Jeff is overjoyed to see the birth of a liars contest for Missourians. Like many practitioners of the art, he sees storytelling as an important and sometimes forgotten part of American culture.
“Storytelling carries the culture,” Jeff says. “Much of our society, through so-called social media, has become self-involved, inner-directed, and ignorant or unaware of much of what gives life its richness and meaning. Storytellers and their audiences interact. Together, they examine the human condition in all its facets and—despite the many foibles, failures, and faux pas—discover the good and vital inner core of our human selves.”
As a public school teacher with much experience, champion liar Ken seconds Jeff’s sentiments.
“What’s really pertinent is the strength that storytelling lends to the listener’s ability to visualize,” Ken says
“Visualization strength is like a muscle. We exercise it; it grows. Generationally, we’ve been asking less and less of our minds as our visual entertainment has grown more sophisticated and ubiquitous. Thanks to the CGI effects in today’s movies, some of the young people I teach have a tough time coming up with images of their own when they’re reading a story. If I didn’t see the story as I read, I wouldn’t choose to read, either.”
Many individuals and a growing number of organizations share Ken’s enthusiasm for oral storytelling. In addition to the statewide organization MO-TELL, Missouri is home to three active storytelling clubs: the Gateway Storytellers in St. Louis, the River and Prairie Storyweavers in Kansas City, and Storytellers of the Ozarks in Springfield. All three are open to anyone and host workshops, performances, and other storytelling events.
A number of public libraries in the state have also gotten involved in promoting oral storytelling. Mid-Continent Public Library, the host of the first Missouri State Liars Contest, recently established a story center.
“Libraries have always been about sharing stories through material checkouts and story-times, but our new story center initiative allows us to not only help people experience stories but also help them create, develop, and finalize their own story—be it oral, written, or digital,” says Kimberly Howard, Mid-Continent Public Library’s community programming assistant manager. “We work with partners like MO-TELL to bring experts to showcase regional talent and encourage the next generation of storytellers.”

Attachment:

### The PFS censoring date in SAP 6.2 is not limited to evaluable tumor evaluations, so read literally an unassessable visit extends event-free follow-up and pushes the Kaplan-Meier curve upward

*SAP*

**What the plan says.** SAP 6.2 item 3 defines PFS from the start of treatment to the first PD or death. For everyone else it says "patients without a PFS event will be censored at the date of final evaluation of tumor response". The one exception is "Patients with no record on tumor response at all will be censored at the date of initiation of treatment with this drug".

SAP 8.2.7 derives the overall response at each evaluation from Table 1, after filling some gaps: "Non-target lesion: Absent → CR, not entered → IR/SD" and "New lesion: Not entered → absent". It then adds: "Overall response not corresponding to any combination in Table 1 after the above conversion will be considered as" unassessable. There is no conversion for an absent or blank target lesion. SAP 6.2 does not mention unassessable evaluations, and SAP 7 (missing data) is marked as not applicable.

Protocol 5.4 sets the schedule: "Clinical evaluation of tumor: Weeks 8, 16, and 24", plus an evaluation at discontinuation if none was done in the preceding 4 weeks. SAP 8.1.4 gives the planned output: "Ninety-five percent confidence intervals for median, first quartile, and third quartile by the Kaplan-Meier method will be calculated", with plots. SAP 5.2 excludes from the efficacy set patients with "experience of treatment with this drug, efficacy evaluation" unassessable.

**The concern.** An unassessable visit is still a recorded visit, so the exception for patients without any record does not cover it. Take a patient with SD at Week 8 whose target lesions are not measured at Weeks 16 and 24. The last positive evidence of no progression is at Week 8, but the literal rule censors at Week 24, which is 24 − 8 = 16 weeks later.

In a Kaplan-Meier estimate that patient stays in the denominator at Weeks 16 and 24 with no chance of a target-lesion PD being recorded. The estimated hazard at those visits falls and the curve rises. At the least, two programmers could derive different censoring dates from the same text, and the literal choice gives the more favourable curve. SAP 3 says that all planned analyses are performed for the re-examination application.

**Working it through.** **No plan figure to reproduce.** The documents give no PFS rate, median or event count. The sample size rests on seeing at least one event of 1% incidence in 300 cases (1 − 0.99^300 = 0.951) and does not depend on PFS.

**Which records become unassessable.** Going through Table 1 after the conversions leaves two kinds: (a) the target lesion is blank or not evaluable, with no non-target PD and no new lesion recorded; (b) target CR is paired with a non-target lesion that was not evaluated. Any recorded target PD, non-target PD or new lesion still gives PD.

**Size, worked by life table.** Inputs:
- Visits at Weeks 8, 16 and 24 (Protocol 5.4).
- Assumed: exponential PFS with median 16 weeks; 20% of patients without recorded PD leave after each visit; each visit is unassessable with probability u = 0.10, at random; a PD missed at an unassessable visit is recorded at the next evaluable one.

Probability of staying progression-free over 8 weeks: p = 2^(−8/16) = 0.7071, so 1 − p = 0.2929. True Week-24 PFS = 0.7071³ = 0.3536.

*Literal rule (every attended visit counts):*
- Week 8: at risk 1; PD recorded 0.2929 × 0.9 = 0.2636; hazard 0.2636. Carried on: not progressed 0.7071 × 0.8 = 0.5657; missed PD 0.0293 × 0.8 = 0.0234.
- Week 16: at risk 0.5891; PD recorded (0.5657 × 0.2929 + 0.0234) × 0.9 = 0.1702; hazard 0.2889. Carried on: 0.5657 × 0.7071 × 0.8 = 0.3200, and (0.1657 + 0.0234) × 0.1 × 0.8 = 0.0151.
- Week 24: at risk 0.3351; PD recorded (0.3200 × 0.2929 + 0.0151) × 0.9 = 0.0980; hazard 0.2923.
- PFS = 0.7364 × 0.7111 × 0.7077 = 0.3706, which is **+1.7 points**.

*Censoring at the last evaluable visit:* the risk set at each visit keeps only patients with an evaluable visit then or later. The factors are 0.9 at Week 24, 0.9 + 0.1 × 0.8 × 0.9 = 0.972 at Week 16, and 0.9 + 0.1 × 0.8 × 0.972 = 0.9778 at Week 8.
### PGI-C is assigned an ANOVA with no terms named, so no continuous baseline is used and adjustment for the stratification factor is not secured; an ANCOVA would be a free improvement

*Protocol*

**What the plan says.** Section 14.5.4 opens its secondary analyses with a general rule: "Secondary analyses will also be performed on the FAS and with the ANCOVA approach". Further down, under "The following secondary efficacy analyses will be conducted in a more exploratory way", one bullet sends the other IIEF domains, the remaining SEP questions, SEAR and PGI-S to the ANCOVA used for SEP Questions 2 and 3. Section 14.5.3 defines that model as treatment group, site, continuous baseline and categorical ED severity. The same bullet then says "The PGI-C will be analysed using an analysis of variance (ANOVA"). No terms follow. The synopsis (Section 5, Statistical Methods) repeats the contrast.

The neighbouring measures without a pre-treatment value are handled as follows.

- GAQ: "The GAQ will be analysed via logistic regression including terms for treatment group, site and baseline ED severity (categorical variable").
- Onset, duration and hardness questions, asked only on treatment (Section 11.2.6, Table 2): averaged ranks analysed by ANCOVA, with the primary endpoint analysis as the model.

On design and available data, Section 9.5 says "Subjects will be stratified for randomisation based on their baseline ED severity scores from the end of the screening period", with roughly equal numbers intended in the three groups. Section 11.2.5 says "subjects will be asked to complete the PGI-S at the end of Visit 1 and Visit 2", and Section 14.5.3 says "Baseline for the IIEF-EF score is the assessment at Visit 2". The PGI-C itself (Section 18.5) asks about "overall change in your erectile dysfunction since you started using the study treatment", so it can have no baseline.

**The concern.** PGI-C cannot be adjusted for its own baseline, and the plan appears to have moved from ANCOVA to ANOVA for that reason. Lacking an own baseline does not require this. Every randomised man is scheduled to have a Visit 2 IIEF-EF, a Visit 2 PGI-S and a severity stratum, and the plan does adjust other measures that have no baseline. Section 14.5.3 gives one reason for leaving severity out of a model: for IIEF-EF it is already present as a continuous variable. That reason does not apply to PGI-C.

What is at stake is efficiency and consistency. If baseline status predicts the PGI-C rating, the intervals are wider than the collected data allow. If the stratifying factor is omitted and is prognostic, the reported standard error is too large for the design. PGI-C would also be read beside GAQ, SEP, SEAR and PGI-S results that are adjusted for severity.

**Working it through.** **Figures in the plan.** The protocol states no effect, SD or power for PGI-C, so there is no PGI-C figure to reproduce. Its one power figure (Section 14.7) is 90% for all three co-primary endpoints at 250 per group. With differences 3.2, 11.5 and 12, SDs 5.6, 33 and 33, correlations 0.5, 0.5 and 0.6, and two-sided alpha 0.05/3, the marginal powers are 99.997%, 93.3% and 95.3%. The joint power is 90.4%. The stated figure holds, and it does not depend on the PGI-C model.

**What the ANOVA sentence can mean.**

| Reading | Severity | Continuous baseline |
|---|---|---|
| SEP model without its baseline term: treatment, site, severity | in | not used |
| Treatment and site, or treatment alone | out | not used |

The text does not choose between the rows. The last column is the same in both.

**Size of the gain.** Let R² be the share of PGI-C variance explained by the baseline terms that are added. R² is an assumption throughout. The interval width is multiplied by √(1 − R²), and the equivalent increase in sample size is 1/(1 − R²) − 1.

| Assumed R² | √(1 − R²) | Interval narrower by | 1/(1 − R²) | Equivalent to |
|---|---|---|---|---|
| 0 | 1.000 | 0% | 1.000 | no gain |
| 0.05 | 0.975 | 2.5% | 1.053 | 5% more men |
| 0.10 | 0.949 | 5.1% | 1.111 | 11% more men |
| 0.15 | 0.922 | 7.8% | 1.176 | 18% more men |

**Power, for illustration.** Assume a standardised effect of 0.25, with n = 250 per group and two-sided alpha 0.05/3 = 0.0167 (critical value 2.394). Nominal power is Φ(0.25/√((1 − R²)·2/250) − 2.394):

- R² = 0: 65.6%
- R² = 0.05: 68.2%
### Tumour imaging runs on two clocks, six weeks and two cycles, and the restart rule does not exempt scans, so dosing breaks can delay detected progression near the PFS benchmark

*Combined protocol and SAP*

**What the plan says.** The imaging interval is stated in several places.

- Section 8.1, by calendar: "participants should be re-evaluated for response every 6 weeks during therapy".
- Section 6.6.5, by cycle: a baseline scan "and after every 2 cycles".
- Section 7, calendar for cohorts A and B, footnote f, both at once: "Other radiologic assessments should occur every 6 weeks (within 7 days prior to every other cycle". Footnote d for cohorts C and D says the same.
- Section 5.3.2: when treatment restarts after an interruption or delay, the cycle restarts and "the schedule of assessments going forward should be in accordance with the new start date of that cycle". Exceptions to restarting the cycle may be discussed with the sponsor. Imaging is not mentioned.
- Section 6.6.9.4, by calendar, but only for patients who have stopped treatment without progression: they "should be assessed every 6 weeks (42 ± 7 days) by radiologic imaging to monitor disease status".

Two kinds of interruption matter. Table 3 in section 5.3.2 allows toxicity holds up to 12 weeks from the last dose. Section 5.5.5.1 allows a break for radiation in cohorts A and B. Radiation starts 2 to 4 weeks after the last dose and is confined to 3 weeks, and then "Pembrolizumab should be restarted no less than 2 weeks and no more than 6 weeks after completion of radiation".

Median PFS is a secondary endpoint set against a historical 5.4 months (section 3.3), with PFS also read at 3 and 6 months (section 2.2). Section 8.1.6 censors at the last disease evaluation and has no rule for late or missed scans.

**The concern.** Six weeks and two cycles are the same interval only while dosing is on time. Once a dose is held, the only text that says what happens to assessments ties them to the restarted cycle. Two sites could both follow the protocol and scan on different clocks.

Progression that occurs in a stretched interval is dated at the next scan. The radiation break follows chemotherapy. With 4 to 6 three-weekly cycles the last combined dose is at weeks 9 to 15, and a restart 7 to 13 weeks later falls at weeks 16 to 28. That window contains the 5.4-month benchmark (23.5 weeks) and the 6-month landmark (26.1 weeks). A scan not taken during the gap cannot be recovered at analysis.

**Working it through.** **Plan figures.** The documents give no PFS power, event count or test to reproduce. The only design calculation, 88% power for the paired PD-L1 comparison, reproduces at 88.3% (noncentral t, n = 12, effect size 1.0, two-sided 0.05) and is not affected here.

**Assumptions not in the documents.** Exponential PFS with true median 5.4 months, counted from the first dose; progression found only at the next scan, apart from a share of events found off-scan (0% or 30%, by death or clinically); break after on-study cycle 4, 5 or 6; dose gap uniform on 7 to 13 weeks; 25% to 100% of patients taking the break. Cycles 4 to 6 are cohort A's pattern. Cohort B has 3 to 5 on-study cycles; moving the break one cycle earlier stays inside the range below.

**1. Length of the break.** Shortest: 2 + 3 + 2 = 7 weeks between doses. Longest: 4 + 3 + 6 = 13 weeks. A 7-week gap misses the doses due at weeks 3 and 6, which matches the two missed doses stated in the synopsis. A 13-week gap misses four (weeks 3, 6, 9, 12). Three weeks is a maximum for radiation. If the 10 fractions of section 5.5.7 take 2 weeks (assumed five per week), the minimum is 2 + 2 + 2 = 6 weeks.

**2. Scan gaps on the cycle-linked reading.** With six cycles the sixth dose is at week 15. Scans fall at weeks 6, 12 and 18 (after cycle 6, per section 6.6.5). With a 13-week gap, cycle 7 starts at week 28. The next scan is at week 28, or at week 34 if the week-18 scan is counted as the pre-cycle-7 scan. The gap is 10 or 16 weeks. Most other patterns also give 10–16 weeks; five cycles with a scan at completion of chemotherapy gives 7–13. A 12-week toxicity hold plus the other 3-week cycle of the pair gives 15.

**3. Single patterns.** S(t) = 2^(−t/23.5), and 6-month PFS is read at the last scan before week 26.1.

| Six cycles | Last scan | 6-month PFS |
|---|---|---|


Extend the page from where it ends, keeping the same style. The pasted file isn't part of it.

The Mid-Continent Public Library was honored to host the first Missouri State Liars Contest because it fit in perfectly with the story center’s mission. However, this year, the contest is moving to the Daniel Boone Regional Library in Columbia, fitting in with the Mid-Missouri library’s own storytelling initiatives.
No matter the change of location, the competition for the second annual contest will likely be fierce, and last year’s champion liar has some advice.
“Tell the story aloud and often to anyone who will listen,” Ken says. “Aloud is important because one’s mind will always lie. If I just rehearse in my head, I may believe that I know my story, but it’s likely I actually won’t. If I can’t say it aloud or write it by hand, then I don’t know it. To anyone is crucial because the feedback one gets from listeners can transform a just okay story into legend. If one can get up the gumption to tell aloud and often, honing the tale each time, success will follow. And I wouldn’t lie to you about something as serious as that.”
The Missouri State Liars Contest is open to Missouri residents and MO-TELL members of all ages. Prizes are as follows:
- $250 for the first place winner
- $100 for second place
- $50 for third place
Eligible entries include any story that’s not completely true. Entries may be original compositions or they may be based partially or wholly on folklore or other material from the public domain. Copyrighted stories are not allowed in the contest, unless the contest entrant is the copyright holder. Stories must be ten minutes or less. Stories must also be appropriate for an all-ages audience.
Stories will be judged based on three criteria:
- Originality of material
- Performance quality
- Overall entertainment value
How To Enter
To enter, complete the following two steps by midnight May 20, 2016:
- Fill out the contest registration form—available at mo-tell .org or by emailing email@example.com—and send it in with a $20 entry fee to Anthony Clark – MO Liars Contest Director P.O. Box 153, St. Charles, MO 63302.
- Record your story on video or audio and send the file or a link to firstname.lastname@example.org.
Ten finalists will be chosen to compete in a live event at Columbia Public Library in Columbia on Saturday July 16, 2016. The first, second, and third place winners will be chosen at the live event, which will be free and open to the public to attend.